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10 Responses to “Poly, You Are Our Own Dear [Third] High School”

  1. Cesar Martinez says:

    Where would the original polytechnic elementary school be located?

  2. Tracy Crouch says:

    Thanks for writing this. I think my great grandparents went to poly (prior to 1940) and I know my grandparents did (prior to 1963). We thought my great grandparents must have gone to another school while poly was being built, but maybe they were just at location two?

    • hometown says:

      Thanks, Tracy. I have never been able to find much about the opening of the three buildings, but I think the students of the 1922 building just stayed there until the Connor building opened in autumn 1938. I don’t think there was a need for an interim location.

  3. Beverly Berry Nabors says:

    All four of the aforementioned teachers were still there when my husband and I graduated in 1958. I loved Prof. He taught me what little chemistry I remember.
    I did not know some of the history about Poly. Thanks for adding to my knowledge, Mike.

    • hometown says:

      Thanks, Beverly. All four were still there in 1966, but by 1967 Prof and Maurine Martel had retired.

  4. Dan Lamb says:

    A great deal of school property destruction was done in the 1970s with so little regard for history. There seemed to be a pervasive belief in the district that that old unused properties were dangerous and too expensive to make useful. There were a few exceptions (thank goodness), but many old structures did disappear. I taught at North Side High from 1971 to 2007. We lost a shelter house overlooking the Trinity River because the principal at the time could not keep students from smoking there at lunch. And a beautiful amphitheater was covered with construction rubble and dirt because it was deemed unsafe and of no further use.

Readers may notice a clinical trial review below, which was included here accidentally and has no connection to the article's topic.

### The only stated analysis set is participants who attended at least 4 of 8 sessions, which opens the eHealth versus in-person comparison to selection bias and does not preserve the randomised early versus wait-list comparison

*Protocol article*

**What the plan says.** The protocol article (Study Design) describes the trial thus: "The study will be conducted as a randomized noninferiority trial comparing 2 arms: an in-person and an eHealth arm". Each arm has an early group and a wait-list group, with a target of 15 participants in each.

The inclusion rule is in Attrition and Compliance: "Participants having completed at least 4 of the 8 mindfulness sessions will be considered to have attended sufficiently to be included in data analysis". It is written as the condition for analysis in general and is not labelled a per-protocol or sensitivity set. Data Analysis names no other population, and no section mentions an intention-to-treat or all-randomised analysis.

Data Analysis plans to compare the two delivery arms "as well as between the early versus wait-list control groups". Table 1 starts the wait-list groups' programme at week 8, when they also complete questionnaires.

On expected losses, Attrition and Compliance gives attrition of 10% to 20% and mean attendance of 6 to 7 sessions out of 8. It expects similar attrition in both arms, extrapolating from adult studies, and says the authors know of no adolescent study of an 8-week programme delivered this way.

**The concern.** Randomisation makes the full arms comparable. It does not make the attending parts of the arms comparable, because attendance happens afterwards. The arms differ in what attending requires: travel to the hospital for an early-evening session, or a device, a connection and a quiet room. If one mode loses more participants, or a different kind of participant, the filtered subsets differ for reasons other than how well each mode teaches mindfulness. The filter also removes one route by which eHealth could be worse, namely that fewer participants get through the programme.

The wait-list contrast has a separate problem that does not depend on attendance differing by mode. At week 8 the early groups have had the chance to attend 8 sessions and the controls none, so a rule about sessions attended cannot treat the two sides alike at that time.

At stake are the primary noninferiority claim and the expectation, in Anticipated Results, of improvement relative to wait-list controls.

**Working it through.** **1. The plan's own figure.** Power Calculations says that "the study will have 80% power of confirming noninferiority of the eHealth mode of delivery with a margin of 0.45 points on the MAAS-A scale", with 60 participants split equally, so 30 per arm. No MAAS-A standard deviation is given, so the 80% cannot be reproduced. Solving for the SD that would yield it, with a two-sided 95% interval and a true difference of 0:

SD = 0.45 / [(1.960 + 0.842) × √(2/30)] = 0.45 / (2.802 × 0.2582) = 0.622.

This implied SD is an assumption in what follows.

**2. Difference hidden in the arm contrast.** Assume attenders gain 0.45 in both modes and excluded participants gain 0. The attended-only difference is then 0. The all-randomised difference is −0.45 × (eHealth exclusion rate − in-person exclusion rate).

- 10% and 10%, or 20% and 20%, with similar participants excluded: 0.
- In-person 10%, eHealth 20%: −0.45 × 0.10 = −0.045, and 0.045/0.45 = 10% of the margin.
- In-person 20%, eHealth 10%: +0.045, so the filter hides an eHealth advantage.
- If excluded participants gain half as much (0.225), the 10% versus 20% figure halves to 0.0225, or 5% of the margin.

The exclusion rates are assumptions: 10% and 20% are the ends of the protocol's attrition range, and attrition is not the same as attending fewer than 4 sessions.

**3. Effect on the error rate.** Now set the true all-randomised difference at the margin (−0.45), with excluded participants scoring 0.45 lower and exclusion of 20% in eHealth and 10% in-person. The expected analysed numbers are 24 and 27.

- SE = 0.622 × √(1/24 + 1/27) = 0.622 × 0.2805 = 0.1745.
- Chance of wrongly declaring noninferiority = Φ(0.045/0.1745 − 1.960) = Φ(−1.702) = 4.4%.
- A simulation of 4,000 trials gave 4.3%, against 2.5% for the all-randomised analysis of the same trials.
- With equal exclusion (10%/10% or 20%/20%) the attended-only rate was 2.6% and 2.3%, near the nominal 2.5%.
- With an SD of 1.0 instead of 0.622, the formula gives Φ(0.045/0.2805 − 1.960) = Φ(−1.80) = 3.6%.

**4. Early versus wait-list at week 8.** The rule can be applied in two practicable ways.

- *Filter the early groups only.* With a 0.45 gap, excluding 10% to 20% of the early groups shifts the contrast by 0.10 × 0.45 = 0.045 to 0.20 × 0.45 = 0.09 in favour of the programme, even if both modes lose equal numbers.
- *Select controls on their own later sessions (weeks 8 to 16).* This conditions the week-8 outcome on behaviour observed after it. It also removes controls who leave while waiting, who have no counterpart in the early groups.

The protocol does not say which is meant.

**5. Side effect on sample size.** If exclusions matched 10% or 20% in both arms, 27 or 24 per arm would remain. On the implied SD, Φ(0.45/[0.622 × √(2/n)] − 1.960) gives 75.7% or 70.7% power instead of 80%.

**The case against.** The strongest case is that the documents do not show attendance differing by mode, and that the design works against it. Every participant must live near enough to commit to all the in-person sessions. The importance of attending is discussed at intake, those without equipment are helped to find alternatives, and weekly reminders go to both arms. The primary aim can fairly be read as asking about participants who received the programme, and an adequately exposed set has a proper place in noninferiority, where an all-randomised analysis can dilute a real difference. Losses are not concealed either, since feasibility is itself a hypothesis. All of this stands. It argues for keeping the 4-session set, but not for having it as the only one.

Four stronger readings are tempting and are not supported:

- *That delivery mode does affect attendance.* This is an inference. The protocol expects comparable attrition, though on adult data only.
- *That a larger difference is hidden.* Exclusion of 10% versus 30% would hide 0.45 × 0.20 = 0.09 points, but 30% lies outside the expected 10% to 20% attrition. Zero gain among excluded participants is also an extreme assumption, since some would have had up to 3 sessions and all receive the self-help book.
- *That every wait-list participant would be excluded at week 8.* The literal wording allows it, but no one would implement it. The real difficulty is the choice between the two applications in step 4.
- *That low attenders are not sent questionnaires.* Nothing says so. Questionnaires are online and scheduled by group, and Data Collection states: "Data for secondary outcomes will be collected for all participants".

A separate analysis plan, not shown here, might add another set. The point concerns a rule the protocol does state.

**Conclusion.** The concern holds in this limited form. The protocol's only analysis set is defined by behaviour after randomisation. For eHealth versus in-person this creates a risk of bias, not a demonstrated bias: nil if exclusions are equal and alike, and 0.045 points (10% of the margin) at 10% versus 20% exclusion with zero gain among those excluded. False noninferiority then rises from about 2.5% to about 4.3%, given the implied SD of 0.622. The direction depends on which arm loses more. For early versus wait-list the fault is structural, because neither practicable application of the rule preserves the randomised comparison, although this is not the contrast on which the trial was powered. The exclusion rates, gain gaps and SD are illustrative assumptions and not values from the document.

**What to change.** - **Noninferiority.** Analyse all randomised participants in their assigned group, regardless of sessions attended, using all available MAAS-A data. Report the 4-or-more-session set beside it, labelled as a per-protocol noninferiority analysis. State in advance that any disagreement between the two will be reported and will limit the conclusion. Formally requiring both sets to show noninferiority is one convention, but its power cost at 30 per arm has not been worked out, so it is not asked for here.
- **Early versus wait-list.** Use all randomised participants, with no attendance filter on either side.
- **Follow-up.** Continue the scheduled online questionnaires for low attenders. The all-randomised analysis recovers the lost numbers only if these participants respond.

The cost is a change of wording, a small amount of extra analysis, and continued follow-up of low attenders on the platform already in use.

• hometown says:

      I have often wondered why some—the 1922 Poly High, Peter Smith, West Van Zandt, D. McRae Elementary among so many—fell while a few—Stephen F. Austin, Alexander Hogg, the second Fort Worth High, Tandy Elementary—have stood and should be inspirations for preservation. And I imagine that many people would be surprised to know that schools such as Poly, Paschal, and North Side had amphitheaters at one time.

  5. Ramiro Garza says:

    I, for one did not appreciate the rich history of the school building I knew as poly elementary for 6 years. If those halls could talk. I also “patrolled” the 4 corners of that block. Seemed bigger back in the 50s.

    • hometown says:

      It still makes me mad that the building was demolished. Paid money to put it up, paid money to tear it down. And thirty-plus years later, there the vacant lot sits.